5.25.2015

DIY: Make a Mirror from a Vintage Window

I want to thank you for your kind words after my dad's passing. We're putting the pieces back together over here, but it's a slow process. Grief is definitely something I've learned to take one day at a time.

When I was thinking about my first blog back, it was a simple decision. This is a project about a window my parents bought me in Round Top, which was the last weekend I spent with my dad. I will always cherish that trip and the memories we made - including my sweet dad carefully shlepping this vintage window all the way back to the car for me. Even though sifting through old junk wasn't really my dad's idea of a great time (he would much rather be watching basketball or playing golf), there was no place he would rather be because he loved to spend time with his family. He would have hunted junk with me for as long as I wanted him to...


As for this project, it was really pretty simple. The hardest part was finding the most affordable way to buy a piece of mirror that was exactly the same size as our window pane. The husband did his due diligence and found out that Lowe's was way cheaper than custom glass stores. He bought a standard size piece of mirror (24x30) and had them cut it to our specific size, which they will do free of charge. Piece of cake!

The grossest part of this project was cleaning the window. It was old and d-i-r-t-y! I used Windex and a small steel wool brush, being careful not to damage the window.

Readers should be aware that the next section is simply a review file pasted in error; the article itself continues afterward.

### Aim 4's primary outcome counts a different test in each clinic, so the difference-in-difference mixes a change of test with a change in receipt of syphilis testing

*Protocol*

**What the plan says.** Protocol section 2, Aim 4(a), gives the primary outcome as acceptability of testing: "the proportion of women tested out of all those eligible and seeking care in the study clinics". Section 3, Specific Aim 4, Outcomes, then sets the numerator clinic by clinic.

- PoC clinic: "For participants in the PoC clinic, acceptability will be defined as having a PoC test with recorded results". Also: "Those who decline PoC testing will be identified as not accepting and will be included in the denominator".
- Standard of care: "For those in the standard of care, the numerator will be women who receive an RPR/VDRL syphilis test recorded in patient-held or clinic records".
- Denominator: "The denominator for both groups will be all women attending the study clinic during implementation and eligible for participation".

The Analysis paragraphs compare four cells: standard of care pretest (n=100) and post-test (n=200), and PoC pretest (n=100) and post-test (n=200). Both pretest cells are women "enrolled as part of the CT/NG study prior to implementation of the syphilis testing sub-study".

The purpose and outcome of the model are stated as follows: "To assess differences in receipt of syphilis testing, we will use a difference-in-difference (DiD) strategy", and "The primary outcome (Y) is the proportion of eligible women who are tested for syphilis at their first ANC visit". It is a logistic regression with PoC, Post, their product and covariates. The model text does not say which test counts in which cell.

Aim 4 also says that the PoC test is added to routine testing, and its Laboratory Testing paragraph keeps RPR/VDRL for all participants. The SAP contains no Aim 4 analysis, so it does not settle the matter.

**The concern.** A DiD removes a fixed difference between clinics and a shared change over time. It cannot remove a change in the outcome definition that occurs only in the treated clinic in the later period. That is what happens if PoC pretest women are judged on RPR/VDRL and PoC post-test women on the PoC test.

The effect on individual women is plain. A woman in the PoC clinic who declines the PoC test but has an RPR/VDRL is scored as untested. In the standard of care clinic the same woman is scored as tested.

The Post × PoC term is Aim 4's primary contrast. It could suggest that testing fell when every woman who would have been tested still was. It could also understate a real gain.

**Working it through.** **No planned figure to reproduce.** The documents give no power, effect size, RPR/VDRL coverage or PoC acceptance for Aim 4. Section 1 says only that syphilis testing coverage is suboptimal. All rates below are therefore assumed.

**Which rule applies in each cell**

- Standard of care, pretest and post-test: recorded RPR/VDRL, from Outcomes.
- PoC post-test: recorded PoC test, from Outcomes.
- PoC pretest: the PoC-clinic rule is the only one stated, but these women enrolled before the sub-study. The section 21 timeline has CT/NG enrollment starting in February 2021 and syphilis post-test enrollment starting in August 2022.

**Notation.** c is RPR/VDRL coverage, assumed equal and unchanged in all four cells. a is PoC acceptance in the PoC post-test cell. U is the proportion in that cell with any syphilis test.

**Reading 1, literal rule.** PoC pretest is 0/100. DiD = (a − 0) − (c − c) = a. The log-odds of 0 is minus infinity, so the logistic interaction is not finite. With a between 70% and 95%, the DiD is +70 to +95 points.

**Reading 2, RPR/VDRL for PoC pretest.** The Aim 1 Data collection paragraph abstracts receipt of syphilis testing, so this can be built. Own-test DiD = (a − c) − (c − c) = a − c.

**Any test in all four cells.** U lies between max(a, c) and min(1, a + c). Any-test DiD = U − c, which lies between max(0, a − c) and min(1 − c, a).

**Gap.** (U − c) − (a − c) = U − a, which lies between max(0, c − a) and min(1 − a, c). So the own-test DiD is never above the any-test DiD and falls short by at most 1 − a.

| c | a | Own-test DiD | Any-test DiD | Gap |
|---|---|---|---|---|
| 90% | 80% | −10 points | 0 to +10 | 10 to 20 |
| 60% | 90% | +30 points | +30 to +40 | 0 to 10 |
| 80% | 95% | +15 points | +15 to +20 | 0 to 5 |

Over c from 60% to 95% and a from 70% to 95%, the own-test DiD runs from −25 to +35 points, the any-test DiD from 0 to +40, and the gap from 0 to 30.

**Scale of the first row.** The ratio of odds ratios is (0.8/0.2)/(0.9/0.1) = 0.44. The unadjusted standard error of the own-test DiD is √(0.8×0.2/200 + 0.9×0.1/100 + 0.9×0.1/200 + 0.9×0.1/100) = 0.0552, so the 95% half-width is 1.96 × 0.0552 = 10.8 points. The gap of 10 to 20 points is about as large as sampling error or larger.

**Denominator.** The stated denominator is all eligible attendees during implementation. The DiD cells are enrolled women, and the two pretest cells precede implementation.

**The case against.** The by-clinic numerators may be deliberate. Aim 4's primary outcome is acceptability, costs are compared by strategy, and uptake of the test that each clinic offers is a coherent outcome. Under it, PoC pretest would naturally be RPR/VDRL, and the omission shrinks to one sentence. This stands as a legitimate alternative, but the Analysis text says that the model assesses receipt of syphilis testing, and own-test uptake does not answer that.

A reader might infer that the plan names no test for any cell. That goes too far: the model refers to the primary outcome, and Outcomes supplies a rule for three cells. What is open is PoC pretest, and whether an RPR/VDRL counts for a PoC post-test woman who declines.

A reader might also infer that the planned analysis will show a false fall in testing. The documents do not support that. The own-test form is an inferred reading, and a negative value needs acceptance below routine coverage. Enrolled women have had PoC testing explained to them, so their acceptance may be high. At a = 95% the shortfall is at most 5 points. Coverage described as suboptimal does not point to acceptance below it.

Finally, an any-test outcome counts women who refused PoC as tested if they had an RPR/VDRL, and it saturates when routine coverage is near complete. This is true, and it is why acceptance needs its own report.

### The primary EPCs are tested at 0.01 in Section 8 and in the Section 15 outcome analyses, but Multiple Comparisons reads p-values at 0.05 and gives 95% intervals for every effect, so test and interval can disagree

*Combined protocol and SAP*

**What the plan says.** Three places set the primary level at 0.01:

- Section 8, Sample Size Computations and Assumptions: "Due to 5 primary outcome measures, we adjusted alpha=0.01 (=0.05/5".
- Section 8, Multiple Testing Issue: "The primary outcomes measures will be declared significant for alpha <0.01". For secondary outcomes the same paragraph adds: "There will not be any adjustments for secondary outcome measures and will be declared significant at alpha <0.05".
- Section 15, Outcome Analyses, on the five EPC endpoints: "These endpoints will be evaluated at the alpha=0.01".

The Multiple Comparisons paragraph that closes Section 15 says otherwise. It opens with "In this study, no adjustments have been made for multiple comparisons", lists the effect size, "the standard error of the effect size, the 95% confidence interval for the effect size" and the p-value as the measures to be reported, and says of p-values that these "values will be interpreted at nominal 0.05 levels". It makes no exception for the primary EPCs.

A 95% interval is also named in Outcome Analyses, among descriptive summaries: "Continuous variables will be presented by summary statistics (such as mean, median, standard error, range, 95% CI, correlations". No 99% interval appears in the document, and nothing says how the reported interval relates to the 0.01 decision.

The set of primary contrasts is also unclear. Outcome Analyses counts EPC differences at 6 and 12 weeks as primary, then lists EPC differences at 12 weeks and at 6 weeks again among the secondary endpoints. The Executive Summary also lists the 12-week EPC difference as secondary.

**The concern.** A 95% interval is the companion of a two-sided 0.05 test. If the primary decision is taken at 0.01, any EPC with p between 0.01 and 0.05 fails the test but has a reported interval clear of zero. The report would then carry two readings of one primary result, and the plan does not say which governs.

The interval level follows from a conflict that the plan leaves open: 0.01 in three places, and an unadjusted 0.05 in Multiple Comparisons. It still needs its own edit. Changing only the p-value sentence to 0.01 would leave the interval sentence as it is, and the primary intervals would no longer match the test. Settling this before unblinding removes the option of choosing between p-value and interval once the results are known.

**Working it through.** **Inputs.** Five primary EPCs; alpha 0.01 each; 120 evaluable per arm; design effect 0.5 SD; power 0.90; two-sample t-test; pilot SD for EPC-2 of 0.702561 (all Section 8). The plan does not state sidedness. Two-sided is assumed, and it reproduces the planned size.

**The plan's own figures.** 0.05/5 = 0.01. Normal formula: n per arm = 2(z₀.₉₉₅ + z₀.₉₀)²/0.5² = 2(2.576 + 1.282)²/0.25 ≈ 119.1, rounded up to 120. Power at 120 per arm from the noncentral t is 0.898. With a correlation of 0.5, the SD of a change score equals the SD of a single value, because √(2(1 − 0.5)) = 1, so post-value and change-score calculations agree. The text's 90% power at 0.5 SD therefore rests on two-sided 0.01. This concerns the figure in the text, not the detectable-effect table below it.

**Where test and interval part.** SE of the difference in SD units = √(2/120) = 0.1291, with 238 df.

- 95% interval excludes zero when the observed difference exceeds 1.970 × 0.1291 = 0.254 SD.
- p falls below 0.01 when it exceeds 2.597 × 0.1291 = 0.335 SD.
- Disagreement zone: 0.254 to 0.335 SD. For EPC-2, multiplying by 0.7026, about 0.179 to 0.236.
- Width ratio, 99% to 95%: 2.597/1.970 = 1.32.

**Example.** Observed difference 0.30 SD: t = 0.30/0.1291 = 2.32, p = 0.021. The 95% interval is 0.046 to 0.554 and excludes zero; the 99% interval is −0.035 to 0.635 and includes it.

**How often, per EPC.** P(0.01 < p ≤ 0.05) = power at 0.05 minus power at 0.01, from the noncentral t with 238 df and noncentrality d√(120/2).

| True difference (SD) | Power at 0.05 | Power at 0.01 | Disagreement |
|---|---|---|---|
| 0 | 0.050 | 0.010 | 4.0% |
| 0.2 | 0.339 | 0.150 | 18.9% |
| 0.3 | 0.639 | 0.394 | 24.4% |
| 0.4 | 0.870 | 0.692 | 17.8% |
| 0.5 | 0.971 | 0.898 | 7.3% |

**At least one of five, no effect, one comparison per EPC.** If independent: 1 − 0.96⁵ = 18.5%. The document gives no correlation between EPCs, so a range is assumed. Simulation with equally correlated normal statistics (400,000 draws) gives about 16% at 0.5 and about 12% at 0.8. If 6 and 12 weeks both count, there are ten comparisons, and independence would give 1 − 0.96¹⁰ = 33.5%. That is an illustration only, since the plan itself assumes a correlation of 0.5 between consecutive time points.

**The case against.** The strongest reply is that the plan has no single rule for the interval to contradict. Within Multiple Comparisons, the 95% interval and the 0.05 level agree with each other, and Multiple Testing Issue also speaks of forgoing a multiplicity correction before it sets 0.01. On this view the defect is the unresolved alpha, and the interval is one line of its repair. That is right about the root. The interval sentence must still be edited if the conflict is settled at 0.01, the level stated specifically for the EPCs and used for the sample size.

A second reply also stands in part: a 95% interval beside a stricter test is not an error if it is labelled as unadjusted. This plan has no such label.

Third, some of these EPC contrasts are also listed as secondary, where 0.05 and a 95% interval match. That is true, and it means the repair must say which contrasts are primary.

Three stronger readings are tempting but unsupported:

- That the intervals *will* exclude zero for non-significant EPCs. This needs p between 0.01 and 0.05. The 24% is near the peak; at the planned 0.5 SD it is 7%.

Let's just say, many paper towels were used. #grimy


Once the window was clean, it was time to add the mirror to the back. First we removed the window jambs - once again being very careful because it's a vintage window and the jambs were a little fragile. Where the jambs once were, we ran a thin line of clear silicone all the way around the glass edge of the window.


The mirror was then placed on top of that silicone, behind the glass window pane.Another line of silicone was added behind the mirror.


Then we took it out to the garage to reattach the window jambs. He nailed them into the window frame for extra assurance that everything was solid and sturdy.


That's it! So simple, right? Our kitchen can come across as a little cold because it has so much gray, white and silver, so I love how this rustic mirror really warms it up.


The best part is that I spend a lot of time at this sink each day, and it will always be a sweet reminder of the last weekend I spent with my dad. <3


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